That's not good news for a sport that has its largest fan base in the 45-54 age group and its smallest in the 18-24 group. Younger fans need younger drivers they can relate to, not only on the track but off it in this world of iPhones and tablets.

That's why NASCAR chairman Brian France is pushing for a "glass dashboard" that will allow fans to experience many of the same things the driver does behind the wheel, almost as if they are inside a video game.

Shortening the schedule, the races and race weekends would help too, in this world of shorter attention spans, but at least the schedule part won't change with the new television contract locked in for 36 races a year through 2024.

Finding young drivers to challenge Johnson would be a more immediate fix to energize the fan base the way Gordon did in '93. Whether that is Larson, one of the Dillon brothers -- Austin and Ty at Richard Childress Racing -- or Chase Elliott remains to be seen.

But fans need a fresh face to latch onto so they can replace those No. 3 Earnhardt stickers that still dominate the parking lots and campgrounds even though their hero has been gone for a dozen years.

"As a 46-year-old driver, I understand there's a lot of young guys that want my seat," RCR's Jeff Burton said. "By the way, when I was 26, I wanted their seat.

"It's good for the sport to see a mixture of veterans, a mixture of young guys and a mixture of guys that are kind of on the brink of being one or the other. We've had a shortage; we haven't seen a lot of rollover."

It doesn't help that sponsorship has dried up under a struggling economy. Or that existing sponsors would rather spend money for Busch to drive in the Nationwide and Truck series than on drivers who may one day replace him.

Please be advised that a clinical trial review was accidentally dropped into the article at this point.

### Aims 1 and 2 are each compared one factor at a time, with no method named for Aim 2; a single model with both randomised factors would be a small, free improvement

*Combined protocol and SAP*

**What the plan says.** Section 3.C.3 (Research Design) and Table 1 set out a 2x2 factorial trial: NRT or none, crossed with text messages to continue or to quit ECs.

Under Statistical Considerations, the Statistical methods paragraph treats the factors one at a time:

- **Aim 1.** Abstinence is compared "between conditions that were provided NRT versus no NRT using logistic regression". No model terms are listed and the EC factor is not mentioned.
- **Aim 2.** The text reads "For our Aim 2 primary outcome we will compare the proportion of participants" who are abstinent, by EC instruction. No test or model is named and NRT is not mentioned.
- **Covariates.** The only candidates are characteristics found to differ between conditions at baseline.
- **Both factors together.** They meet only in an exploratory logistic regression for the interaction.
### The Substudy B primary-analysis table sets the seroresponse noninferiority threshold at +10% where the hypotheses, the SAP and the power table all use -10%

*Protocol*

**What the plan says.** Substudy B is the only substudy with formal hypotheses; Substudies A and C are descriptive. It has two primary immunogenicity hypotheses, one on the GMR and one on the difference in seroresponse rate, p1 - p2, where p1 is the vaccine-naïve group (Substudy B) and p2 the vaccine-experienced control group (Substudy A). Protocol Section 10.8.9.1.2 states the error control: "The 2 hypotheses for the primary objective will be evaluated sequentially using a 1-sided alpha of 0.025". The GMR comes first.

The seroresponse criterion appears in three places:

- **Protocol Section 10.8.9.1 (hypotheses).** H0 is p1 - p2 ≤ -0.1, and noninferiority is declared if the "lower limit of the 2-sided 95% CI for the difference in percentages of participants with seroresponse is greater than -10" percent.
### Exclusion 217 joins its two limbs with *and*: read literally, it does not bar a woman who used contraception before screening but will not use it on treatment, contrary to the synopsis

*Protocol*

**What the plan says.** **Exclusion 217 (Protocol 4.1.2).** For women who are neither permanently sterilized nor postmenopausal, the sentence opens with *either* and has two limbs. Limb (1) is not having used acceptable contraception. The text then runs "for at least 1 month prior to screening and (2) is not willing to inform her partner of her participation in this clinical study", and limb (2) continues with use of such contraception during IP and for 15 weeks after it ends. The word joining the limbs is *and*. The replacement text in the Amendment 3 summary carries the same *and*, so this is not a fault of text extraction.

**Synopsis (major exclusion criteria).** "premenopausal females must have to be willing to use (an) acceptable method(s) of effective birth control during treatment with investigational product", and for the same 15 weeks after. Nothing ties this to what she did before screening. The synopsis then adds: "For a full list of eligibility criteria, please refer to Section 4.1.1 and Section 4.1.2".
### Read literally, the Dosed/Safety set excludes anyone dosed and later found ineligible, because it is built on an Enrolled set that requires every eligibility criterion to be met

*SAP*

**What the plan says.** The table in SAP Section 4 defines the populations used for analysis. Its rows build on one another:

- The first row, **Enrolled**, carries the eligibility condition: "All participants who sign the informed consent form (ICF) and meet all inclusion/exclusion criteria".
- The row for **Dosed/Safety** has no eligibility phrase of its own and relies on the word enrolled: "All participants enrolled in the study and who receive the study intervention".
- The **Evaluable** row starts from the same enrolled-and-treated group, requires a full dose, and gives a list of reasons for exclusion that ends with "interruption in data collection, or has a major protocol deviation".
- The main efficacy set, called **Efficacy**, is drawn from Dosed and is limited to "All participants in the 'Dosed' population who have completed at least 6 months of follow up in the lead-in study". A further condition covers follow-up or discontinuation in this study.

Perhaps the reason fans are so frustrated with Cup drivers dipping into the lower series is because they thirst for the young talent to win races and move into the top level.

"I think you're on to something," said David Darin, the senior director for sports marketing for The Marketing Arm. "When you have a team that dominates the league, or if you have a racer that dominates the way Jimmie Johnson has, it gets stale.

"People are looking for some new blood, something to mix it up."

The sport needs to get younger.

It has to find somebody who can challenge Johnson's supremacy that likely will continue Sunday, starting from the pole at a track he won at six weeks ago.

"The sport always needs more competition," Keselowski said. "Competition is a good thing. New names and new faces are never a bad thing."

So Gordon turns 42 on Sunday, which is good for him because the four-time champion remains relevant.

It may not be so good for NASCAR.